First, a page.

I understand that, if your last experience of Christianity was unpleasant, you feel the church has nothing to say to you. But, consider this: the church is made up of flawed, recovering sinners like me. We are not sin-free, and we do not pretend we are. Anything I say or do, is filtered through my own human nature, which is horribly flawed and distorted by my sinfulness. You are right to mistrust my motives, which may be self-seeking, or intended to harm you. Of course, I would hope they are not, but I freely admit that sometimes badness gets the better of me, even without me realising.

But, if you needed a doctor, would you look at his patients and reject him simply because their recovery was slow? If he was your only hope, or your loved one’s only hope of a cure, would you dismiss his credentials because you witnessed the occasional relapse? Would you choose to let your nearest and dearest die because one of this physician’s clients had once let you down?

I have somehow managed to offend great swathes of our unbelieving community. They think I am a bitter fundamentalist, a Pharisee. And perhaps there are indeed Pharisaic moments in my life. No one knows better than me how I fail to live up to my Saviour every single day.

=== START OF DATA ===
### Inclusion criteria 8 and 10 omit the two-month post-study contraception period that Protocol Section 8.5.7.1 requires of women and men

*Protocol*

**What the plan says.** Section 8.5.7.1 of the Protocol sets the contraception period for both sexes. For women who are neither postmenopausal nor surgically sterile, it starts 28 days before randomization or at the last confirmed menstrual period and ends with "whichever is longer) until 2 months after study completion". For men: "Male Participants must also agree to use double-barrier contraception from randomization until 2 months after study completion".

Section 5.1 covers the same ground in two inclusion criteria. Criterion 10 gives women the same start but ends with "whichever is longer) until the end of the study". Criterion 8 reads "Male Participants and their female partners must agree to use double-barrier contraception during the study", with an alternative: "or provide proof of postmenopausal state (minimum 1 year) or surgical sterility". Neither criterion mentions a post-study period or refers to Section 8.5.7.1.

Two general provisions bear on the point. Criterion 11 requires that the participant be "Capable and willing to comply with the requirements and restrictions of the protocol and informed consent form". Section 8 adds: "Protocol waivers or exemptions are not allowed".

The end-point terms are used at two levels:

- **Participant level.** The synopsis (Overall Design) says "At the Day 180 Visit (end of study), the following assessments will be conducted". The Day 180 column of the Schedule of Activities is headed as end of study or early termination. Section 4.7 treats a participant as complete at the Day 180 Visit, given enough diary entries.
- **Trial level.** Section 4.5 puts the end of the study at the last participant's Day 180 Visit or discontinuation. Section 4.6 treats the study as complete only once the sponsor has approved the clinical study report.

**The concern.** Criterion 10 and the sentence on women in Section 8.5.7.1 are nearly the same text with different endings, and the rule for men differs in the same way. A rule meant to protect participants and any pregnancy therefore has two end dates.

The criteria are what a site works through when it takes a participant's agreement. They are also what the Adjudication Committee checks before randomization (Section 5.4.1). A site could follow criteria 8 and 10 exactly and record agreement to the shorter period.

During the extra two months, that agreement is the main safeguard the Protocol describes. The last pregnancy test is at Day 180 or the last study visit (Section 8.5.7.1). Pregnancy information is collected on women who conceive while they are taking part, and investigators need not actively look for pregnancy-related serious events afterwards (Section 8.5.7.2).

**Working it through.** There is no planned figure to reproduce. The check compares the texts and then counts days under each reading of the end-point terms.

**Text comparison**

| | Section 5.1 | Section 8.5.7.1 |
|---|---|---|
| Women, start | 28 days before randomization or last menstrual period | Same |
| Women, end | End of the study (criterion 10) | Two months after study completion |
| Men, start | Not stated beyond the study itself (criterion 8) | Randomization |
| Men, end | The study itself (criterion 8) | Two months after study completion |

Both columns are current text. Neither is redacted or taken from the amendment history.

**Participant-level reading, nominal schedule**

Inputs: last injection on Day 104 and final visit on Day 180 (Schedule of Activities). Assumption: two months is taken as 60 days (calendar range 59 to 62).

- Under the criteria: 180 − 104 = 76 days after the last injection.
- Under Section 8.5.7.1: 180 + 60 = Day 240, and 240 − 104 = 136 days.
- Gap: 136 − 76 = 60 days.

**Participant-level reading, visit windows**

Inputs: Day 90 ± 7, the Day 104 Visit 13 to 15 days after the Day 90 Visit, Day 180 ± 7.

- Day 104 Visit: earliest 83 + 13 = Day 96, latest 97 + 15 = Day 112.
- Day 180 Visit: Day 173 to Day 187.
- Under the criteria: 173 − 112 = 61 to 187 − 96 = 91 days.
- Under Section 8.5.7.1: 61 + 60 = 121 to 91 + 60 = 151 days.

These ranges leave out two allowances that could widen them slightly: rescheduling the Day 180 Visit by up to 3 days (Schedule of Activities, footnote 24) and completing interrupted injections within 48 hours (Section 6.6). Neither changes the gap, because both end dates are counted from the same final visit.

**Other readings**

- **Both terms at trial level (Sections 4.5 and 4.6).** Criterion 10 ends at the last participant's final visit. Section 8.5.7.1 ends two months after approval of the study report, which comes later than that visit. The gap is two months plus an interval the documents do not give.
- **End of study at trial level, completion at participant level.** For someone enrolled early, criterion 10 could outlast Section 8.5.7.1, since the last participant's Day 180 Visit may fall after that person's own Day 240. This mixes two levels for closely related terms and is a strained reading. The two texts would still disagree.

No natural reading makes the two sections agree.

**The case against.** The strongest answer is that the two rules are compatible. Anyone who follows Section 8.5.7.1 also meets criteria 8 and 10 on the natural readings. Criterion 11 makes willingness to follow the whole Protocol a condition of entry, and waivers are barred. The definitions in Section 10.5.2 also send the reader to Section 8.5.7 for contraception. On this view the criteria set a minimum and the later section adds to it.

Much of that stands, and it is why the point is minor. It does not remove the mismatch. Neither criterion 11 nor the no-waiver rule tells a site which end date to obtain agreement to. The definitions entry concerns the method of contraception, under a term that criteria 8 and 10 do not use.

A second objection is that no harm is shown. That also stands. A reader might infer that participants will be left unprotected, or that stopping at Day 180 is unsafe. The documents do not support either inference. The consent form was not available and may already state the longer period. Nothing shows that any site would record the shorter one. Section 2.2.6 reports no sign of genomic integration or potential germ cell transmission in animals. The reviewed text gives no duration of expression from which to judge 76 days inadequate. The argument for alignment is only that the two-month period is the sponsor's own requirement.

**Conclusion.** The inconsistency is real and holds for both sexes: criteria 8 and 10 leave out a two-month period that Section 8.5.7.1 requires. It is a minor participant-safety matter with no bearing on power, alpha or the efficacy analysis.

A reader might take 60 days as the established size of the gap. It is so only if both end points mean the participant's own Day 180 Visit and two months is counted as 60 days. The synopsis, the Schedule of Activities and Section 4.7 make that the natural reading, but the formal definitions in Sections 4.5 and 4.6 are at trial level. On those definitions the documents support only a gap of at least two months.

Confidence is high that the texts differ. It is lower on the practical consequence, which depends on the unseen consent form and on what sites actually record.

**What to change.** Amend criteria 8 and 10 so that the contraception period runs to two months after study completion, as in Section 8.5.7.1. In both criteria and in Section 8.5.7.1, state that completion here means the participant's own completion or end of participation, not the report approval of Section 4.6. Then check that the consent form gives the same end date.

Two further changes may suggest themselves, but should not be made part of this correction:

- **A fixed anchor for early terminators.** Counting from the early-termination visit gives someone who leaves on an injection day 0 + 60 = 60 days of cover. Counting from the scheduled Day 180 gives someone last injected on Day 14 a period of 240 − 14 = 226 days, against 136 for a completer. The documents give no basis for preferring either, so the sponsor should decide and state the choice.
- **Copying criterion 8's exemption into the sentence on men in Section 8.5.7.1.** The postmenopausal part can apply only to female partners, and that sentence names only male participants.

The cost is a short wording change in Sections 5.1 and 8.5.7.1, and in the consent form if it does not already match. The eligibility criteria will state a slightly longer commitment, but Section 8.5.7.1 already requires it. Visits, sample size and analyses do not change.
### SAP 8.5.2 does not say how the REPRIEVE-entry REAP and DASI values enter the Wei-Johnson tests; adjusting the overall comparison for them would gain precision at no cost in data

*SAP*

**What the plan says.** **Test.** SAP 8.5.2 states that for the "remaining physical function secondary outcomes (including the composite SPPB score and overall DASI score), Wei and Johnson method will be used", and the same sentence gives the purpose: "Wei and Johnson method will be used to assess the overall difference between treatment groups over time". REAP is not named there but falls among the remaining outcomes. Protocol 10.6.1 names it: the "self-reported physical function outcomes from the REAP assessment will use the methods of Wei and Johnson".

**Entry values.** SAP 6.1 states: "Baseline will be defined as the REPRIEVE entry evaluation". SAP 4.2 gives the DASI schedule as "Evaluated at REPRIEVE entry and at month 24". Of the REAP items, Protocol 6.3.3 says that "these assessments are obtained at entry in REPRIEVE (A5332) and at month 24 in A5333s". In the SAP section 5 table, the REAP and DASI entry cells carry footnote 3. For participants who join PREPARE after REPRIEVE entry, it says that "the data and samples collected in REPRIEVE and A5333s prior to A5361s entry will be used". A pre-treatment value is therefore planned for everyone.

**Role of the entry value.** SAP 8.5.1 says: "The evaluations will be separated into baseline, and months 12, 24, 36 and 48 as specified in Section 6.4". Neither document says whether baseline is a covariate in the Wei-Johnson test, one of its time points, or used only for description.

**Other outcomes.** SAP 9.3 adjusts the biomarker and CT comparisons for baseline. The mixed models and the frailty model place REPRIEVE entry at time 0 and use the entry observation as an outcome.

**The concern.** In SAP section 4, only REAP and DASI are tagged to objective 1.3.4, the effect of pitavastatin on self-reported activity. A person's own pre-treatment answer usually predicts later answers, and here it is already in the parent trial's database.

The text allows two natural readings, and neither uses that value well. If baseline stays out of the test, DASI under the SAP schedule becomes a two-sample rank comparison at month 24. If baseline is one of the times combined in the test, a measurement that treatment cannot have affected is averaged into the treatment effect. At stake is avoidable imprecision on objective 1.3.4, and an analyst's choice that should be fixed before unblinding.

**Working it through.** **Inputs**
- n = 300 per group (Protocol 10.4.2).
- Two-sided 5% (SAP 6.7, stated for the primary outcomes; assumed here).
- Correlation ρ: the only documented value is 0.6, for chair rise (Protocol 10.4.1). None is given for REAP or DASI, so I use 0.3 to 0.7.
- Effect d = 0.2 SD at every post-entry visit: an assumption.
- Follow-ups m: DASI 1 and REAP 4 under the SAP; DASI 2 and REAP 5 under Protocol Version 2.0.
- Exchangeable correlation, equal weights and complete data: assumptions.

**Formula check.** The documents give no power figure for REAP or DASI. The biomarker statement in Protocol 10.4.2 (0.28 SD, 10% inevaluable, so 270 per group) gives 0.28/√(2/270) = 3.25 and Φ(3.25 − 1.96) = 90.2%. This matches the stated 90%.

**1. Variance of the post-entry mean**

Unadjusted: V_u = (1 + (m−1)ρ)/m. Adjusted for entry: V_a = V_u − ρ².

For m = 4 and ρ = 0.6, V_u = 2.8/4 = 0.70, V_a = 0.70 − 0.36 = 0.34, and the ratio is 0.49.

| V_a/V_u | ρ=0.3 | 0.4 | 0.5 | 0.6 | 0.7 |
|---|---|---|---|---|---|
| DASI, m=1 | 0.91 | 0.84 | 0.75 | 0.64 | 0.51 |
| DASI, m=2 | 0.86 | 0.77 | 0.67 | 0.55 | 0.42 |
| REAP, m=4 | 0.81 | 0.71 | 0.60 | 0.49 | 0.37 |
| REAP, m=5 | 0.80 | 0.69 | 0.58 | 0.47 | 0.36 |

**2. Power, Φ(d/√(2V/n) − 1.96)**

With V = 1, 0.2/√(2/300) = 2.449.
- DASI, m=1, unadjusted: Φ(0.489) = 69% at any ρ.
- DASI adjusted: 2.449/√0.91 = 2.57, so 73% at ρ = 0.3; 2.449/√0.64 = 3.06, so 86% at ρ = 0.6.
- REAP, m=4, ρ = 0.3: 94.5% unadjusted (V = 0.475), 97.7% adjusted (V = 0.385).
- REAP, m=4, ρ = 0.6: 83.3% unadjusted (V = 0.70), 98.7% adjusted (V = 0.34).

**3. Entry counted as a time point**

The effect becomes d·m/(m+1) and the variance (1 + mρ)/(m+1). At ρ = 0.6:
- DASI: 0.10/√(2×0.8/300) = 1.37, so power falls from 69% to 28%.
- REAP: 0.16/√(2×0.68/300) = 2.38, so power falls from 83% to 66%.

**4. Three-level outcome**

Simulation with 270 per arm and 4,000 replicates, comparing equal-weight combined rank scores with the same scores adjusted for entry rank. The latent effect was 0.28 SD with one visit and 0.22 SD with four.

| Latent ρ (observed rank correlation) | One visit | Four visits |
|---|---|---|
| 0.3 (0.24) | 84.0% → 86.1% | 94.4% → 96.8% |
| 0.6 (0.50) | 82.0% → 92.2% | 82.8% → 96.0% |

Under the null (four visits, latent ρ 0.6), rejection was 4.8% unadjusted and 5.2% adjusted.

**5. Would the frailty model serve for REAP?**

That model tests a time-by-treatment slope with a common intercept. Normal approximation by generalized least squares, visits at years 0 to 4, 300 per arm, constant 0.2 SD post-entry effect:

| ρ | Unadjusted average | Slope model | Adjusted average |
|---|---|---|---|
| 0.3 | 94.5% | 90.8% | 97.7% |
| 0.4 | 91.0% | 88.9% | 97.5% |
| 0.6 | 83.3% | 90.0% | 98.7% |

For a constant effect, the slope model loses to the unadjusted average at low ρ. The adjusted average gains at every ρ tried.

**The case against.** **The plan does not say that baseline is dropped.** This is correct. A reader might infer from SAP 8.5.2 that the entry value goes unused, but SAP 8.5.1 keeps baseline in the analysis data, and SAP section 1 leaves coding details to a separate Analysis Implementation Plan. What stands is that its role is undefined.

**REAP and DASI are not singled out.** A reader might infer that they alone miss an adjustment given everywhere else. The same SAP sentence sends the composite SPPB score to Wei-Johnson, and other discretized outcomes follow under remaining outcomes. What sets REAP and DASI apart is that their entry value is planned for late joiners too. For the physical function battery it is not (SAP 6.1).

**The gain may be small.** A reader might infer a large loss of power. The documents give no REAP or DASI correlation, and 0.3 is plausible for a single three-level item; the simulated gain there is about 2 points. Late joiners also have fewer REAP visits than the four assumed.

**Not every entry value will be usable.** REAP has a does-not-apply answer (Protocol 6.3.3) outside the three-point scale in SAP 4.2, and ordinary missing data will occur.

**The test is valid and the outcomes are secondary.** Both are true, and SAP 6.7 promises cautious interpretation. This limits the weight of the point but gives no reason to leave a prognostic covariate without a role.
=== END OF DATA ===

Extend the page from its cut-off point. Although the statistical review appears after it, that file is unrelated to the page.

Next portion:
So many have read my blogs and been angered by them because of what they think I’m saying. Or because of what they think I represent. They think I represent a long line of men in black hats, whose mission is to chain up the swingparks and stop people from having fun.

Muslims have been unjustly portrayed as potential terrorists, always with one eye on imposing Shariah law wherever they can gain a majority. People view them askance, sidling away from them on the underground, and avoiding the seat next to them on planes.

Why can the unbelievers in Lewis see past that relentless propaganda, to view Muslims as real people? Someone explain to me how they are capable of reason in that much more negative and charged situation, yet they cannot – or will not – accept that their neighbour, Dòmhnall Murdo, the elder, probably isn’t out rigging elections and bribing politicians on a Wednesday evening.

How I wish they could let go of these stereotypes and stop hating. At a recent communion fellowship, a friend of mine suddenly said, ‘Wouldn’t it be great if all those people who hate us could be here right now to share this?’